• In Ethiopia, the International Water Stewardship Programme (IWaSP) aims to improve water security for 350,000 people, with a focus on the textile industry.
  • “Water is central to all of our planning: we need it for agriculture, energy, health.  Our common denominator is water,” said Engineer Mbogo Futakamba, Chairman of the National Multi-Sector Water Resources Forum in an interview. “We need partnerships: We want each stakeholder to start planning from the water resources point of view. At the end of the day, we will all have water if we are planning from the perspective of sharing the availability of the resource.”
  • “Networking, getting to know different stakeholders in the water sector, and seeing how communities and ordinary citizens are involved in decision making is what I will take back with me,” said Luciana Mkandara, Capacity and Impact Manager, Water Witness International based in Tanzania. “Learning how communities organise themselves can be very useful for other projects as well.”
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    IWaSP is an international water security programme which combines global best practices in water stewardship with local know-how. The innovative seven-year programme (2013-2019) facilitates partnerships between the public sector, the private sector and civil society.
  • Mlalakua River in Tanzania is cleared


Water Action Hub 3.0 now online
Supported by GIZ’s IWaSP/NatuReS programme, a new online water stewardship knowledge sharing platform is now available for companies, organisations and other stewardship practitioners to tackle water risks more sustainably. Dubbed the Water Action Hub 3.0, this website is a vital digital resource for best practices and lessons learned in water stewardship, and was developed by the Pacific Institute, working under the CEO Water Mandate, which is a UN Global Compact Initiative. Water Action Hub 3.0 aims to catalogue and raise awareness of the vast network of water stewardship projects around the world. In doing so, it inspires action, helps share best practice and innovative ideas, and promotes collaboration among the many different organisations committed to addressing the world's many water challenges.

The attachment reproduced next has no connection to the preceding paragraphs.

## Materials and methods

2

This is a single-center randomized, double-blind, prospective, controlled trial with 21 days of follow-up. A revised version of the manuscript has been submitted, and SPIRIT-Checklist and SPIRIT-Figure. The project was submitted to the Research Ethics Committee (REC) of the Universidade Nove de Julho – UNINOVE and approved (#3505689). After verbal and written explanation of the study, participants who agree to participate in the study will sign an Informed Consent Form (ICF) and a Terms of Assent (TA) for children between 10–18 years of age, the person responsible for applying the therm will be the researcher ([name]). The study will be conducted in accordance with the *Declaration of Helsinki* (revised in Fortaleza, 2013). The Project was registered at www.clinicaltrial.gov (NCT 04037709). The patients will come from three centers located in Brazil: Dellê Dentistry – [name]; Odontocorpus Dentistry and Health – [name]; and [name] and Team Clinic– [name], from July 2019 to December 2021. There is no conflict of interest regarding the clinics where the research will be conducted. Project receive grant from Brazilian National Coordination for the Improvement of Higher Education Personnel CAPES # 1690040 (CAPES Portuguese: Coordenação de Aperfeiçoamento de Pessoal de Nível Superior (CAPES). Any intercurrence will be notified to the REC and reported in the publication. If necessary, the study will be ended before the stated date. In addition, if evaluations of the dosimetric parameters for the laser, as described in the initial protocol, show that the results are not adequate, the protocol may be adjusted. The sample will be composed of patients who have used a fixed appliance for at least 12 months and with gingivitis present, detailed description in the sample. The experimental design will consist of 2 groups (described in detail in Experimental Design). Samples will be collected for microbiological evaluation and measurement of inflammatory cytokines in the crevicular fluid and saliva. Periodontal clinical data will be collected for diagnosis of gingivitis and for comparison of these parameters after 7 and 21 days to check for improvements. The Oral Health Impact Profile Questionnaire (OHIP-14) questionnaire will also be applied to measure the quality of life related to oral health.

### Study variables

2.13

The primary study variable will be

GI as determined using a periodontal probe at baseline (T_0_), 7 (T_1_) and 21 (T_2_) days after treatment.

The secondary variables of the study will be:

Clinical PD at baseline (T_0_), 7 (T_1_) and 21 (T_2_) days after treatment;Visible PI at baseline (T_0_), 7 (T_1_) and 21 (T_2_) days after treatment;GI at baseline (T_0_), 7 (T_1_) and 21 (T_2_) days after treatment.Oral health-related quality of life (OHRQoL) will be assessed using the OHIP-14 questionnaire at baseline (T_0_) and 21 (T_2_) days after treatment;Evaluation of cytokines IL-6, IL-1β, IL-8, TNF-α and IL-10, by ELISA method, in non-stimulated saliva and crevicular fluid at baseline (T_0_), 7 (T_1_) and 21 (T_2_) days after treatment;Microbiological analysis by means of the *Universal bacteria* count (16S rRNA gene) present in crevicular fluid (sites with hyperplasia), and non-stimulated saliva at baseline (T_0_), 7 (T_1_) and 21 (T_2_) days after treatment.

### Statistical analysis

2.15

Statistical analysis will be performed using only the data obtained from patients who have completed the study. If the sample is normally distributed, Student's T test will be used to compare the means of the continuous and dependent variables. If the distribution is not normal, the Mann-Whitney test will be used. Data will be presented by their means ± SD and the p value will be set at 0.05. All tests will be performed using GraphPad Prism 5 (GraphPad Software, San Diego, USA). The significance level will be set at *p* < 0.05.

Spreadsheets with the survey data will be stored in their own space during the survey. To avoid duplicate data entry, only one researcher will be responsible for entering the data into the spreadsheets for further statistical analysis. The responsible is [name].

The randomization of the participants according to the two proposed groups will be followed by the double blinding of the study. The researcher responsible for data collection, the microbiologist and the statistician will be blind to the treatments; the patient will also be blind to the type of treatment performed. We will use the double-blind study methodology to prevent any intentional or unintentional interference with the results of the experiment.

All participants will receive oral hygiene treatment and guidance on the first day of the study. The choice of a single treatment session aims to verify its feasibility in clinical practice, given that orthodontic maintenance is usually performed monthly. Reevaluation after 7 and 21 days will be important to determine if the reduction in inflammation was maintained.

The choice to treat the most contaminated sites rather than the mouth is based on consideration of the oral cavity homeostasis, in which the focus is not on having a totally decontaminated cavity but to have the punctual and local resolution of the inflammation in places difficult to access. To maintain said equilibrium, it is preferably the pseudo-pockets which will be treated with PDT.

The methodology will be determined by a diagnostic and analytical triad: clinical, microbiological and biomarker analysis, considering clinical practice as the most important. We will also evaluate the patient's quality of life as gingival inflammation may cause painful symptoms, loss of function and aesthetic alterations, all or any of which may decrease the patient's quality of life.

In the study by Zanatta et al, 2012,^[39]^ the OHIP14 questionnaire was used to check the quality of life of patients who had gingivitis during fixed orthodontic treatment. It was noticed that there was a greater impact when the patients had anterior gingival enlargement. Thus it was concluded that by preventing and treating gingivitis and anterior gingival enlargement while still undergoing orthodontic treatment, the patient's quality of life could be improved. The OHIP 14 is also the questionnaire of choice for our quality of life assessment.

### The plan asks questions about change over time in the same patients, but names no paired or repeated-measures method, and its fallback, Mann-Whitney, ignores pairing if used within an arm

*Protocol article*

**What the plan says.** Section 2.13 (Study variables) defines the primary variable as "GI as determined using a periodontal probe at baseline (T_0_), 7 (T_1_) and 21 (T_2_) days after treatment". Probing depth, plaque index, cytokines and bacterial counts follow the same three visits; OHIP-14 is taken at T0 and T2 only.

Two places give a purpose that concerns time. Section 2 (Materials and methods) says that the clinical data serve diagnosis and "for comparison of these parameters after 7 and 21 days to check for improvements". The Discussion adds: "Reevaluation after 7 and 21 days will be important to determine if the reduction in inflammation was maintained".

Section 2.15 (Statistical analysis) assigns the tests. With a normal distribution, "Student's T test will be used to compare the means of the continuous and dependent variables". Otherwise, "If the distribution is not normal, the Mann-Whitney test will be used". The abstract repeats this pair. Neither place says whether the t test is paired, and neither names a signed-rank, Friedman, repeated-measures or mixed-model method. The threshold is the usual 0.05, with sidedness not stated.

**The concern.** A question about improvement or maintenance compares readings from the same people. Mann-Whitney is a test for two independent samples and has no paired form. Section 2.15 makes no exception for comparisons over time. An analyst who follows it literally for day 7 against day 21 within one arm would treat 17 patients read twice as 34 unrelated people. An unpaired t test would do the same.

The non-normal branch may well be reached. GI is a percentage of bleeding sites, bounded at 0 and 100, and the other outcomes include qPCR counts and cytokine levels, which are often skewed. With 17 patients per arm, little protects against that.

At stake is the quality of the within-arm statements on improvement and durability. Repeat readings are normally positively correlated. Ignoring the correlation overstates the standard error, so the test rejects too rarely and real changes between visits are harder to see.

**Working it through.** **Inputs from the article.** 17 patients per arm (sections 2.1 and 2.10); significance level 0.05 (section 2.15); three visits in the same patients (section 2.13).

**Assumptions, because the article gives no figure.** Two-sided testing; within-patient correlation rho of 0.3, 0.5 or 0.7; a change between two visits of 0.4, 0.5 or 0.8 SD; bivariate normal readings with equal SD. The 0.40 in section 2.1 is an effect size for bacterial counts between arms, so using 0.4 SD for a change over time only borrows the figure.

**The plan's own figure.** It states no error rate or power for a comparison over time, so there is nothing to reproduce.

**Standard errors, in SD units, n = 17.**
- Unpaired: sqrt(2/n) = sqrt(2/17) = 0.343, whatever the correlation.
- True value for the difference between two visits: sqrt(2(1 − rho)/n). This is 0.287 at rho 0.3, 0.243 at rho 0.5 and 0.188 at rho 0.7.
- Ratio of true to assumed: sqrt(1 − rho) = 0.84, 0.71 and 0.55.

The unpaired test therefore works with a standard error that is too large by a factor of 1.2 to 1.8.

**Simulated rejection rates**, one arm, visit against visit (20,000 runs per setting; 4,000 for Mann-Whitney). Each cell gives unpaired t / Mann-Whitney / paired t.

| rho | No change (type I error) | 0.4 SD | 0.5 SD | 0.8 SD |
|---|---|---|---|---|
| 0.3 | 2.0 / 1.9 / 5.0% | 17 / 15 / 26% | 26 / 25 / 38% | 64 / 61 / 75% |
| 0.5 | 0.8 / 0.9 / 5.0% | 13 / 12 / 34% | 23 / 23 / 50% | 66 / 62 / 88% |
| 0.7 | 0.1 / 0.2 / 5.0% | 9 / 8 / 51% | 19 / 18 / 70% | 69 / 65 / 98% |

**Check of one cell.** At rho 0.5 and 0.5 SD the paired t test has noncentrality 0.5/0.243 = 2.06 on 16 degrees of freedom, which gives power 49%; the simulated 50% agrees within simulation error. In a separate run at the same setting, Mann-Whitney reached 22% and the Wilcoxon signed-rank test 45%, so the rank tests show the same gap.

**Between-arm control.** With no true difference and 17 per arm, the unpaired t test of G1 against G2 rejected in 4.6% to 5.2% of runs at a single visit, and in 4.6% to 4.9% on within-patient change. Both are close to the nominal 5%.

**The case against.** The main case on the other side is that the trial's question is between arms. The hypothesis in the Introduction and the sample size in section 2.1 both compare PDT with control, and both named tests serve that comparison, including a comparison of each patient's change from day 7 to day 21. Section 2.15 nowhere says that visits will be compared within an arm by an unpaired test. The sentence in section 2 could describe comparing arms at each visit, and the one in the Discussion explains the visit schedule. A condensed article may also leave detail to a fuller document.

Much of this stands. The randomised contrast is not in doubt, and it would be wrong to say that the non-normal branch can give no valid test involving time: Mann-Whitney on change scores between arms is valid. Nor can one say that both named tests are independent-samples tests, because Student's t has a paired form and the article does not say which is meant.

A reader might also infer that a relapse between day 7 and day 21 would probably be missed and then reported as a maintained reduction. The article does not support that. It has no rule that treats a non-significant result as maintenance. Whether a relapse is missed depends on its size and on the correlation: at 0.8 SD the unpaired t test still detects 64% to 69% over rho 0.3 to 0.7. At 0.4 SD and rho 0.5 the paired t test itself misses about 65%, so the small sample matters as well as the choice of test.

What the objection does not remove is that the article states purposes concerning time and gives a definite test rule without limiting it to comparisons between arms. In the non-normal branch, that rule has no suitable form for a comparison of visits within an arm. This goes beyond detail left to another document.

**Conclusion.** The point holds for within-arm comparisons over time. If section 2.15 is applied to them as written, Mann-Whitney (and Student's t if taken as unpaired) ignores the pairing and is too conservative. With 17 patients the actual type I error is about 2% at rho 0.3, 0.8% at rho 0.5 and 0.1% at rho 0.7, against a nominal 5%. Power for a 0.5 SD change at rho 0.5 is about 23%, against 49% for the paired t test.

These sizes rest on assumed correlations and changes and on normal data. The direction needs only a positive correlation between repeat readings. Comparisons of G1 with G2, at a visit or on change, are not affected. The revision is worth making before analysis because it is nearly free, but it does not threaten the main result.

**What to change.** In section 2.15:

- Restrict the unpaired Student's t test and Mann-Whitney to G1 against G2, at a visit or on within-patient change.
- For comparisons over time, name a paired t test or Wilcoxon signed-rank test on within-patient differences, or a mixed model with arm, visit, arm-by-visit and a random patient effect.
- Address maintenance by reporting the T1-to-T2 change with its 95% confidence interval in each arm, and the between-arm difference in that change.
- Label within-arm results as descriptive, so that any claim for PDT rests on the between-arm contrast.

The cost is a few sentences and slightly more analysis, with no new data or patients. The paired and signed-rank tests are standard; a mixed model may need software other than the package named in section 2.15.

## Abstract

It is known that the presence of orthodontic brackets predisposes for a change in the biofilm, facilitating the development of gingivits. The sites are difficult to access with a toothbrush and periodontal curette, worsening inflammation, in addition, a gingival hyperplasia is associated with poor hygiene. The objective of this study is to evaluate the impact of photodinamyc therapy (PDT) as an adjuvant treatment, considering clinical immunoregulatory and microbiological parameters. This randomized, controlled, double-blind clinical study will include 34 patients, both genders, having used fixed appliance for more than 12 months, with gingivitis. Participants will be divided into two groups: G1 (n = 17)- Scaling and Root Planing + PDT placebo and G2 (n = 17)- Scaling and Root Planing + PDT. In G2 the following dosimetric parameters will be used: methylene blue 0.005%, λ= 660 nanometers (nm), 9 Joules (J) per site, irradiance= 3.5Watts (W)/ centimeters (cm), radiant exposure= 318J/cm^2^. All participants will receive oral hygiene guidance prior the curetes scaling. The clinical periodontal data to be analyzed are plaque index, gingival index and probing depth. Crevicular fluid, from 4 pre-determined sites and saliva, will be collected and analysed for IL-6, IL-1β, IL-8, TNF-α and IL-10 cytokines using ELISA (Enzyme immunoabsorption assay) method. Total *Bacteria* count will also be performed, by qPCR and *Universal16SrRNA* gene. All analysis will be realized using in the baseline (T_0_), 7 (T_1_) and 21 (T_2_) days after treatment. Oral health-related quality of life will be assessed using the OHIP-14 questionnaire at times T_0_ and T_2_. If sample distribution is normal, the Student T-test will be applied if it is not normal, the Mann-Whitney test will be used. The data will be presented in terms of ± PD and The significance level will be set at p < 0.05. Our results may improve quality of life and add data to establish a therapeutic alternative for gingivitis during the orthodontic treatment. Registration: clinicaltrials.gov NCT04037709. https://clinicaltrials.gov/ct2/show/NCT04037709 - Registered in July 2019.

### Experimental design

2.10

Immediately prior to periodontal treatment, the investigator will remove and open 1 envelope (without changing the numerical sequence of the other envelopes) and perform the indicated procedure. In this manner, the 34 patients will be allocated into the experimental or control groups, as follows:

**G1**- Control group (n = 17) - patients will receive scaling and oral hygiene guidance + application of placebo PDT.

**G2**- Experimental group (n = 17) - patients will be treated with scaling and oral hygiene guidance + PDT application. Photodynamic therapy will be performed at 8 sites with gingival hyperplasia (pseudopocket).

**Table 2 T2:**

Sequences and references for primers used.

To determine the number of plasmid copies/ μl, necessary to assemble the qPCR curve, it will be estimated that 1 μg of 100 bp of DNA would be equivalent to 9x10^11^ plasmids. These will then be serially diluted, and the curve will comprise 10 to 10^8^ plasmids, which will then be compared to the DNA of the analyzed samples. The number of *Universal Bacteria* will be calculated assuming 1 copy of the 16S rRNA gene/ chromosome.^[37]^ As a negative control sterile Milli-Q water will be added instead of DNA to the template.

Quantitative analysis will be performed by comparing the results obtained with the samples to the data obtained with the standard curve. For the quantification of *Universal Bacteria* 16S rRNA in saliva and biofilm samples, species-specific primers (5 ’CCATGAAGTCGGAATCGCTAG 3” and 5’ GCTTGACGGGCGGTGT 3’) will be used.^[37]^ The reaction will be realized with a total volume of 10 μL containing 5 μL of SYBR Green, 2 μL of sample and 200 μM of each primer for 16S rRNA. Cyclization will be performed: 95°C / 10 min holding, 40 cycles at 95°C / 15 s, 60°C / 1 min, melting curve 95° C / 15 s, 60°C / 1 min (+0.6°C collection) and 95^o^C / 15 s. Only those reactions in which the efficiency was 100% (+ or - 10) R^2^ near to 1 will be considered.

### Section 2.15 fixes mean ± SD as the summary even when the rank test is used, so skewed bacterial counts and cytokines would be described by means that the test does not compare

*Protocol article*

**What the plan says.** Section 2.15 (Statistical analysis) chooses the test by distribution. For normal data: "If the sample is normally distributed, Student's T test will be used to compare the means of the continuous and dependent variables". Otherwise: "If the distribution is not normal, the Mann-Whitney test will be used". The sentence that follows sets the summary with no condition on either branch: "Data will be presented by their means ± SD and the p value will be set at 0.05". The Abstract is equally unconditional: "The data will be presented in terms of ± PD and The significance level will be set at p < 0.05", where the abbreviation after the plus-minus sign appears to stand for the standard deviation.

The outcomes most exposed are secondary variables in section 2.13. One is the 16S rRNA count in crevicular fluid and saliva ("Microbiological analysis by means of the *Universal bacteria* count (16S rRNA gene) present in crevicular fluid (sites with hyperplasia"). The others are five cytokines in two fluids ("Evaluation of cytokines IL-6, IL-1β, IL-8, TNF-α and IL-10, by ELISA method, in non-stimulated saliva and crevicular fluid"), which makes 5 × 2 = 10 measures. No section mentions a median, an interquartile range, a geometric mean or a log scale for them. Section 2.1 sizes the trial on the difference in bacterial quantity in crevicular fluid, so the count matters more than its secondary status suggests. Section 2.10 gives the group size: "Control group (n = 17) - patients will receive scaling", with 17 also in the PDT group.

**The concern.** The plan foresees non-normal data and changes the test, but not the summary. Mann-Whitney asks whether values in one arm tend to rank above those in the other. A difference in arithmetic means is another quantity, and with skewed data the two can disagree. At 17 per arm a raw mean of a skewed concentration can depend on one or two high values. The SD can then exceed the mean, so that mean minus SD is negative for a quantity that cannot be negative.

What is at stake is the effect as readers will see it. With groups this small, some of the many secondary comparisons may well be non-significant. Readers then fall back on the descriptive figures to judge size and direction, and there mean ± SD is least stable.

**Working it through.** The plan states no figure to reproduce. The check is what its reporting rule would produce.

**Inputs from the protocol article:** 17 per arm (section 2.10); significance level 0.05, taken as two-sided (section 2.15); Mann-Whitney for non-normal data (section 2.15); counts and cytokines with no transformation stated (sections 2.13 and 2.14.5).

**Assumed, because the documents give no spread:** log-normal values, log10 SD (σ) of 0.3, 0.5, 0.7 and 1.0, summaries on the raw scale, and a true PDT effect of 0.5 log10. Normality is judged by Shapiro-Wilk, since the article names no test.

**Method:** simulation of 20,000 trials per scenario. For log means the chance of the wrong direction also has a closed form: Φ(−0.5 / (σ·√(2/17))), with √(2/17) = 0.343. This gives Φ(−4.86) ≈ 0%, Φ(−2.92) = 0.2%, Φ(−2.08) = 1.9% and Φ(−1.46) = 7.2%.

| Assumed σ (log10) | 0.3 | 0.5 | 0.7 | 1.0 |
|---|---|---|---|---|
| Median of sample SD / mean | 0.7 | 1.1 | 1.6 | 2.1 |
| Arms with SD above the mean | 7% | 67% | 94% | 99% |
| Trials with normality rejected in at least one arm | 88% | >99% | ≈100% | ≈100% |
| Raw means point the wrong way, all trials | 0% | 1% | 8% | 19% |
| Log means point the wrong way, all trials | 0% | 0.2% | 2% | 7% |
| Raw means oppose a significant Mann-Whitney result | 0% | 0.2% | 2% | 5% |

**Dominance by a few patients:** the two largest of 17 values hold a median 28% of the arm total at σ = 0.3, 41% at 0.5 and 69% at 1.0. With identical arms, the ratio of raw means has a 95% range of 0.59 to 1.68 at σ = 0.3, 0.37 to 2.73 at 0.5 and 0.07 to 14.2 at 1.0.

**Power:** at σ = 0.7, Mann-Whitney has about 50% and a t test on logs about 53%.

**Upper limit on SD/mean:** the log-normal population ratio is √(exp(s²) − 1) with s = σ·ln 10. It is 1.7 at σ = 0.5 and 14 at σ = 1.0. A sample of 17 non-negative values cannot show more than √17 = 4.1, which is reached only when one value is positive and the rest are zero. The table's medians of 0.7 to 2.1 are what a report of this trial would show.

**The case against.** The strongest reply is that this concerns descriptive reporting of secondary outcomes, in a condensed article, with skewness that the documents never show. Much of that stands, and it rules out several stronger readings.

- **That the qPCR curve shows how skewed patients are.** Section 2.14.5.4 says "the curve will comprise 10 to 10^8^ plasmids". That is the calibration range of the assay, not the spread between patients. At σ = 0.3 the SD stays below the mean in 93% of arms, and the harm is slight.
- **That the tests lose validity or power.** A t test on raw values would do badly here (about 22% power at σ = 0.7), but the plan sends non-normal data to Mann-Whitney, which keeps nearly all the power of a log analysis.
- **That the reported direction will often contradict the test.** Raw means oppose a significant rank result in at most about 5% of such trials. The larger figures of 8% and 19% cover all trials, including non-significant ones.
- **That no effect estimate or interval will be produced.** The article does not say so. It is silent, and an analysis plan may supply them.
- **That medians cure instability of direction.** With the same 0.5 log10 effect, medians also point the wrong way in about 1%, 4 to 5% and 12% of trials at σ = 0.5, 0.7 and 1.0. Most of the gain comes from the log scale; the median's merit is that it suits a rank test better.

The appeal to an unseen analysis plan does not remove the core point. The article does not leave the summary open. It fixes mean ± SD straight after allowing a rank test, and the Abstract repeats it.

International Water Stewardship Programme Annual Report 2018/2019
Throughout the course of the programme, from 2013 to 2019, IWaSP partner countries included: Ethiopia, Grenada, Kenya, Pakistan, Saint Lucia, South Africa, Tanzania, Uganda and Zambia. In these countries, the programme supported 38 partnerships and strategic cooperations, involving more than 180 public institutions, companies, associations and representative bodies, non-governmental organisations (NGOs) and numerous community representatives. As of the programme's end in March 2019, IWaSP and its partners have enabled water security for 2,722,179 direct beneficiaries, surpassing its goal of 1.25 million. Additionally, the programme also reached 10,134,960 indirect beneficiaries, surpassing its goal of 7.4 million.
Kilimanjaro, Home to a Great Example of Water Stewardship in Action. And the Highest Mountain in Africa.
Hannah Baleta from the Pacific Institute wrote an interesting article on our involvement in the Usa River in Tanzania, and the Sustainable Water Management in Usa River (SUWAMA) partnership we support there.

Upcoming Events

International Conference on Stewardship Based Solutions for Economic Growth

Organised by the International Water Stewardship Programme (IWaSP), this event will feature discussions and networking opportunities with many of the programme’s key partners from various project countries.

Water Risk and Stewardship Coaching
UN Global Network Germany, WWF Germany and the Partnership for Sustainable Textiles will be hosting a coaching on water risks and water stewardship on Monday, 21 January 2019 at 10am  in Frankfurt am Main, Germany.
Stockholm World Water Week: Water Stewardship - Partnership and Financing Models for Scale

This event brings together several catalytic organizations and initiatives to discuss the power of partnerships in accelerating stewardship outcomes.